Third time’s the charm for Kenneth Branagh’s whodunnit franchise.
As summer winds down and it finally begins to cool off, we enter a timeframe before we start to see the Oscar contenders make their first impressions. Much like January, this time of the year can be an easy write-off for studios to dump films they’re not entirely confident in. While that may be the case, and on top of the uncertainty of films coming out later this year with the on-going strikes, Kenneth Branagh is back with another directed (and starring) tale as Agatha Christie’s Belgian Hercule Poirot in A Haunting in Venice. You might remember its sequel, Death on the Nile, came out last year. However, after a few delays related to COVID-19 and one of its stars, the film was dumped in theaters in early February 2022 with mixed reviews and an underwhelming box office. Because of the issues Branagh had to deal with that were completely out of his control, A Haunting in Venice feels like an “IOU” from the studio. It’s a good thing the studio greenlit A Haunting in Venice, because it turns out it presents a different vibe than the previous two entries in this whodunnit franchise, making for the best entry in the franchise (so far).
Retired and living in Venice, former detective Hercule Poirot (Branagh) spends his time enjoying the sights, sounds, and food around him. Despite being hounded by locals wanting him to help solve their mysteries, Poirot is reluctant to work again. However, when an old friend (Tina Fey) visits him and requests that he attend a séance to try to figure out an unsolved, year-old murder, he takes her up on it. But what starts as an evening with Poirot trying to figure out the tricks of the séance leads to something much darker and more sinister beneath it all.
Clocking in at just over 90 minutes (a welcome revelation in an era where films seem to be getting a bit too long), A Haunting in Venice wastes no time in establishing its story and characters once the film enters its primary location within a house in Venice. While lean in its presentation by being contained in one household, Branagh and screenwriter Michael Green have more than enough tricks up their sleeves to keep this mystery clever, in addition to being spooky (something we didn’t see in the previous two films). But what really elevates the film is the cast surrounding Branagh’s mustachioed detective (who still delivers the goods).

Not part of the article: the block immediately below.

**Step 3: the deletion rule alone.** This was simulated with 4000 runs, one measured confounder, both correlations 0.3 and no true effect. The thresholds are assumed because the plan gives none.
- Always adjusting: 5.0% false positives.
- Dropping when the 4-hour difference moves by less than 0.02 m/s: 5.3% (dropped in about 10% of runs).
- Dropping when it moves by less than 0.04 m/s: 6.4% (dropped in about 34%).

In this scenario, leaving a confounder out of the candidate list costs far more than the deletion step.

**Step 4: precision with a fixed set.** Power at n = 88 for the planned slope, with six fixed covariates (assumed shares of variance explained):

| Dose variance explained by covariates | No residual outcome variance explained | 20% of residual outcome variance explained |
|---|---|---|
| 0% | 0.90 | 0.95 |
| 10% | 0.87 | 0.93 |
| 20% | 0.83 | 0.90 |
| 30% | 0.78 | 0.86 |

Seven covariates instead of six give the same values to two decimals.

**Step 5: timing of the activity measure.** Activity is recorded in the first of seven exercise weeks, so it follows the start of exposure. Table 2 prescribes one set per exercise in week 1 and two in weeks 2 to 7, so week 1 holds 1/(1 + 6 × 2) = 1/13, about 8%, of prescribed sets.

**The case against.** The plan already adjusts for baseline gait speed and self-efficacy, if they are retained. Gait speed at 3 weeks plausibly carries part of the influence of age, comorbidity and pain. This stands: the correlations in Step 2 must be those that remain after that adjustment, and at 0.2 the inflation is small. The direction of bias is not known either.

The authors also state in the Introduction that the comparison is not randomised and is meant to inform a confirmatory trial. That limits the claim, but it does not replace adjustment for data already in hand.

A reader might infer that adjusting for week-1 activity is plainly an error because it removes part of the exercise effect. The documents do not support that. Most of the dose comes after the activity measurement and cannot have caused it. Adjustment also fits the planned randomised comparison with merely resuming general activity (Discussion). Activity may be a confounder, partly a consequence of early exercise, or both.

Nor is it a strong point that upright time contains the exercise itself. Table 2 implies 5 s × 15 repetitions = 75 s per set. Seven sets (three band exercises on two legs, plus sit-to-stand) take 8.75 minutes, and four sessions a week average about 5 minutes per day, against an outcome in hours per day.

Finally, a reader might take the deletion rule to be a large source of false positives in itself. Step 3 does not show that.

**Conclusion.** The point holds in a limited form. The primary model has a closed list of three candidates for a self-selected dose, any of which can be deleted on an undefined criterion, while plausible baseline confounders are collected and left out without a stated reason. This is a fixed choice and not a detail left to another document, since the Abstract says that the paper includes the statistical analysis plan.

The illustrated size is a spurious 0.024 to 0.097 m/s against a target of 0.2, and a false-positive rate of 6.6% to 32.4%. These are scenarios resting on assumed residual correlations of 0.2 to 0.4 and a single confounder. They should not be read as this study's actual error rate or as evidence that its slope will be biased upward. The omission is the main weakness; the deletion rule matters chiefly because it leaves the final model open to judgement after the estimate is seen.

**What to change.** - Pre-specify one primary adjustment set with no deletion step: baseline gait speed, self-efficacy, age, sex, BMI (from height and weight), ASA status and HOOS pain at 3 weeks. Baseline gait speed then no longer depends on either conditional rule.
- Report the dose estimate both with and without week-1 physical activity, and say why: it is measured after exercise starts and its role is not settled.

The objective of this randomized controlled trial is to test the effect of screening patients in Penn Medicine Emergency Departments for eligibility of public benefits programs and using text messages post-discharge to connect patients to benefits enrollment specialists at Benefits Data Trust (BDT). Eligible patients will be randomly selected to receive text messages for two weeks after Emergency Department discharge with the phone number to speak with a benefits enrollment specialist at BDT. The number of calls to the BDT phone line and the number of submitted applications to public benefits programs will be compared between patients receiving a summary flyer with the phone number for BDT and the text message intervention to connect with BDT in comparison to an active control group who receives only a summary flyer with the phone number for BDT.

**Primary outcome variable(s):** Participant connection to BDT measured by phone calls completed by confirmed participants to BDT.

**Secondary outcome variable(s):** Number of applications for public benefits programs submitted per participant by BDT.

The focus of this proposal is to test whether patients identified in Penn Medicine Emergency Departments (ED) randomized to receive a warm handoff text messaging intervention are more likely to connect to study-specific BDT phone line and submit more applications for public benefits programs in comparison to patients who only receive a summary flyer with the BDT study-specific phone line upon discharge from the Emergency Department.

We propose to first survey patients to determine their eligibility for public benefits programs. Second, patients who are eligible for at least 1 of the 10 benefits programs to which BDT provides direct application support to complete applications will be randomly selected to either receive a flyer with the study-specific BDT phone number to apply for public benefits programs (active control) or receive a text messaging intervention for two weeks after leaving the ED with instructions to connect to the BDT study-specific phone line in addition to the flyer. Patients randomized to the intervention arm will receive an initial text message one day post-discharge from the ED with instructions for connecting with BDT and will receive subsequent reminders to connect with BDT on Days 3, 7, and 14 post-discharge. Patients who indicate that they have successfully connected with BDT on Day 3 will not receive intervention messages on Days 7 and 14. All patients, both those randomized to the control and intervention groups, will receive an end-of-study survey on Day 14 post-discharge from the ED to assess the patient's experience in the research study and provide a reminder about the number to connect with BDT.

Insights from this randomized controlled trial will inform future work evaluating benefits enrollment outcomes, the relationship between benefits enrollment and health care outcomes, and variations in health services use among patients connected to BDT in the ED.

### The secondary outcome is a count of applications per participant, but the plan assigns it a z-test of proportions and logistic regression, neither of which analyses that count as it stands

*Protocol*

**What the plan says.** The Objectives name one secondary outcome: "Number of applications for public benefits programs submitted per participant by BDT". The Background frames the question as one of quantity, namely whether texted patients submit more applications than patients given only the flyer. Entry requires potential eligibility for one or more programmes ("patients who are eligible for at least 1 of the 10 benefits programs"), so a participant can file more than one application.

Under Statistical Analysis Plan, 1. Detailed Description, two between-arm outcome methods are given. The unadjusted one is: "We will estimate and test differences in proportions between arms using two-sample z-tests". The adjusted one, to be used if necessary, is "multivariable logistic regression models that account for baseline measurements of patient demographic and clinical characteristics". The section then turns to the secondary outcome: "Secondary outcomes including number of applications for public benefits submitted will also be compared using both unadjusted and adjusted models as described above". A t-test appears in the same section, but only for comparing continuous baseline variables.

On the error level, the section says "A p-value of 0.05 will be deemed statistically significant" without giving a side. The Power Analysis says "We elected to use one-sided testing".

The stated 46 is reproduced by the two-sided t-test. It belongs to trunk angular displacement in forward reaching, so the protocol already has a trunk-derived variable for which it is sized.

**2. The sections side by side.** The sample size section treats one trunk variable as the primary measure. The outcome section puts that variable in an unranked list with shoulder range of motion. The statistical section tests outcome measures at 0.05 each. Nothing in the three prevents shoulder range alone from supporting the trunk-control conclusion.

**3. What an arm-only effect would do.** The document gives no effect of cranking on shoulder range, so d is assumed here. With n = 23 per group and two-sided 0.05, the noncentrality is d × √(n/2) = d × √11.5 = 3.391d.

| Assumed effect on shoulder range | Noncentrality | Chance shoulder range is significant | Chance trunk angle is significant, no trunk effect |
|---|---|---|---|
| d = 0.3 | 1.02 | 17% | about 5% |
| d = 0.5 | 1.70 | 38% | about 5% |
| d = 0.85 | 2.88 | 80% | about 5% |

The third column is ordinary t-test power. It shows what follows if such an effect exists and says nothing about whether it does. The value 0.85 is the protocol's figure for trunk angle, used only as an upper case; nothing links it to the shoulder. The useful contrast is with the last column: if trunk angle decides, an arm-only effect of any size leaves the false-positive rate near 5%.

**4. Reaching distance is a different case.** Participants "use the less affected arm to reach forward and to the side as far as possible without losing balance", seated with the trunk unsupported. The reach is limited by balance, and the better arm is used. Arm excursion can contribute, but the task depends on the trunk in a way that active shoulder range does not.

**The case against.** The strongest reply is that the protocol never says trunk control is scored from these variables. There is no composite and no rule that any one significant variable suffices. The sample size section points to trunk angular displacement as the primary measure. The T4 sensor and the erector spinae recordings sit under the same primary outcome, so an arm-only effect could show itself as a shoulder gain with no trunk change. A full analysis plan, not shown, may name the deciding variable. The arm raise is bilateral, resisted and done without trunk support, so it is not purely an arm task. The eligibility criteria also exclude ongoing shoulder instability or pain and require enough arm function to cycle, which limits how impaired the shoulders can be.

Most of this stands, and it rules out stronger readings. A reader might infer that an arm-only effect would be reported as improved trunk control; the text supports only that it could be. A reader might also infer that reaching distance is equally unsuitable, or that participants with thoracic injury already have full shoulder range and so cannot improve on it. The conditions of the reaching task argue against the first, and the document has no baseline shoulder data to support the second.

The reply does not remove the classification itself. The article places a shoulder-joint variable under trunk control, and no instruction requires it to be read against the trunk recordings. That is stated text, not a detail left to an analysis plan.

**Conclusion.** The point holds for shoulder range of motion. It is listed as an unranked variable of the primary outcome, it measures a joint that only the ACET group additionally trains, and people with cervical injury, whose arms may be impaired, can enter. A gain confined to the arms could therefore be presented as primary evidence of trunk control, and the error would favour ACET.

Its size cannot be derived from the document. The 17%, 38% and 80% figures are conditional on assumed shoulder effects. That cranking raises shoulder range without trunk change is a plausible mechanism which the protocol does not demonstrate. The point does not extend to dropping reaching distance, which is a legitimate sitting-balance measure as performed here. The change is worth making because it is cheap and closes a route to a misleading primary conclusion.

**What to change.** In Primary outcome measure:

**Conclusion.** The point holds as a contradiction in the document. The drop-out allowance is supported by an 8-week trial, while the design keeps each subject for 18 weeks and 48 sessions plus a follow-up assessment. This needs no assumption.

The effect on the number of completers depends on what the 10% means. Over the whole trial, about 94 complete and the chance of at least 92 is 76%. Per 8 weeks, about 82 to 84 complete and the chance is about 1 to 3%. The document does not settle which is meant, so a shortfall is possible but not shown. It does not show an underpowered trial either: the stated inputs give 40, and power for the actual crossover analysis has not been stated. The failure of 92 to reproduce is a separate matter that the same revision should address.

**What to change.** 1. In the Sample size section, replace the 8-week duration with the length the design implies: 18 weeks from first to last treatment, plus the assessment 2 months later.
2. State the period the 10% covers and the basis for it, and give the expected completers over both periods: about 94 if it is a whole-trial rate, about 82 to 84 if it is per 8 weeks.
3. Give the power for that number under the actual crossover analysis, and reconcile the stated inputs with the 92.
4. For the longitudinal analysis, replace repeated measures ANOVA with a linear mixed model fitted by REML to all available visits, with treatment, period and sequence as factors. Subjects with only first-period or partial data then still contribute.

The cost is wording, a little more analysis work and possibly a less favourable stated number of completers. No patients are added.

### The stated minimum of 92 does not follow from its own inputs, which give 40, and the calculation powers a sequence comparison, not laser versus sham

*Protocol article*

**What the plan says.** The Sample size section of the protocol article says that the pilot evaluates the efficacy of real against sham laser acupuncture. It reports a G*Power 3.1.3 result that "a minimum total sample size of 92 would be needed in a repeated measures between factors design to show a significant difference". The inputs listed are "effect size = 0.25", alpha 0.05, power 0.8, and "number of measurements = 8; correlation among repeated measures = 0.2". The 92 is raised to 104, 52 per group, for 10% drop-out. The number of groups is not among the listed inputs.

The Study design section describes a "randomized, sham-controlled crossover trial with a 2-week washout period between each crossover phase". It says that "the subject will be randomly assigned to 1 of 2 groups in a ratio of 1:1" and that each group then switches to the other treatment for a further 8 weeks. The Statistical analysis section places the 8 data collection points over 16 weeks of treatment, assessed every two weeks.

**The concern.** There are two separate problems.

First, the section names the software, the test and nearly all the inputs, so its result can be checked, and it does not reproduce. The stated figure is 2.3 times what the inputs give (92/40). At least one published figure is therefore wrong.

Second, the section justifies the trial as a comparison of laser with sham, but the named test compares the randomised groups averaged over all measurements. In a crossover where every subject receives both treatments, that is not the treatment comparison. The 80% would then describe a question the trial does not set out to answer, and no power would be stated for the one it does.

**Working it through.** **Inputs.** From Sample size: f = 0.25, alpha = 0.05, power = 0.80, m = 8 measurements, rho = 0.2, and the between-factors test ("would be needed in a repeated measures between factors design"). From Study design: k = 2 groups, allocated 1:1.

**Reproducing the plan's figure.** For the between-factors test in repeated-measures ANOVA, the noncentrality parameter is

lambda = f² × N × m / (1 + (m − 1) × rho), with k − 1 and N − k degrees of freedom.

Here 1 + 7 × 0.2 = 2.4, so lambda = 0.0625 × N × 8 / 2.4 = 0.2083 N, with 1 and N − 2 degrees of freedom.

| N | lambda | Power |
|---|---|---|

Two actors recognizable to viewers in big franchises both in film and TV get to show off their range and demonstrate what they can be in roles vastly different from those for which they are most known. Jamie Dornan of Fifty Shades franchise continues to carve out a niche in the drama genre with another great performance as a doctor. The best performance in the film, however, is by Kelly Reilly as a still-grieving mother. Reilly, whose infamous character in the most popular TV series currently running right now (Yellowstone) has gone off the rails because of the show’s absurd writing, shows how talented she is outside the Western series that has enhanced her stardom. It serves as a reminder of what she is and can be given the right character and right script. There are other performances of note here, including a welcome sight of Tina Fey as friend (and author) to Poirot, along with Michelle Yeoh as an individual from the center of the film’s séance. We also can’t forget about Jude Hill, the best part of the 2021’s Belfast film, who plays the son of Jamie Dornan’s character once again.
It’s easy to look at A Haunting in Venice (and the entire series) as a notch or two below the other noticeable whodunnit franchise, Knives Out. However, what Branagh and company craft here makes for an enjoyable time to gear audiences up for a spooky season. You could label this franchise as the diet soda version of Knives Out. But I’ll take the diet soda of this franchise over many films you see released on a weekly basis.